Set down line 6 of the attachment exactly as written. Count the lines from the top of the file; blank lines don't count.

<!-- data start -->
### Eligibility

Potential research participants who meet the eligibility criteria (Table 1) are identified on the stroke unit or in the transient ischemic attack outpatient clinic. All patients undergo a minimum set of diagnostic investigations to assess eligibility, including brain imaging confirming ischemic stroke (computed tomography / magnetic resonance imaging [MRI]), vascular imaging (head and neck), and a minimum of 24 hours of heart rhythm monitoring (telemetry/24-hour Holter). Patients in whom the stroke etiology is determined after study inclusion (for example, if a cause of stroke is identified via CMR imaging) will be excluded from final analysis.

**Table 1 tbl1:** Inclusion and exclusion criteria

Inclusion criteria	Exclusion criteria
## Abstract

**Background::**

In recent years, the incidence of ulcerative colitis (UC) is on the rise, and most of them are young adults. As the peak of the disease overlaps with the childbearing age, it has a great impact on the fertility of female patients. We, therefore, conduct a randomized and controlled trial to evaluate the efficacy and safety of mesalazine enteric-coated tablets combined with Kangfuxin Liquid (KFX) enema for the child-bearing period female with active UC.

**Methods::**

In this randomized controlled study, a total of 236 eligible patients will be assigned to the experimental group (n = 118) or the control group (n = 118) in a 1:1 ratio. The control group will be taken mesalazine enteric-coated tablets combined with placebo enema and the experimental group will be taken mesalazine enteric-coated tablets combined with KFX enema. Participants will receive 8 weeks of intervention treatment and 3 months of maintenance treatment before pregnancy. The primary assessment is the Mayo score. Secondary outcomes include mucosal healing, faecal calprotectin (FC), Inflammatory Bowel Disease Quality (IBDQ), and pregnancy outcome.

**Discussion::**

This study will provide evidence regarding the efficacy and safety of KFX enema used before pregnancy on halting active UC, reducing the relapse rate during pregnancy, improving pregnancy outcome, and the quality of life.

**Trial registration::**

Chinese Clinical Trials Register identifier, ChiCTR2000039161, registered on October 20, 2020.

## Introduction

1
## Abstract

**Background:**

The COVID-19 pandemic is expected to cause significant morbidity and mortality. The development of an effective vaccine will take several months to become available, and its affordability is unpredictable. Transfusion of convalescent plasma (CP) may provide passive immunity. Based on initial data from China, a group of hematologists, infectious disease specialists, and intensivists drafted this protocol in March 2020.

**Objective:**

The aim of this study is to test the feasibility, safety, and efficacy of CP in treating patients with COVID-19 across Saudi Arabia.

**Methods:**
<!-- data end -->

**Background::**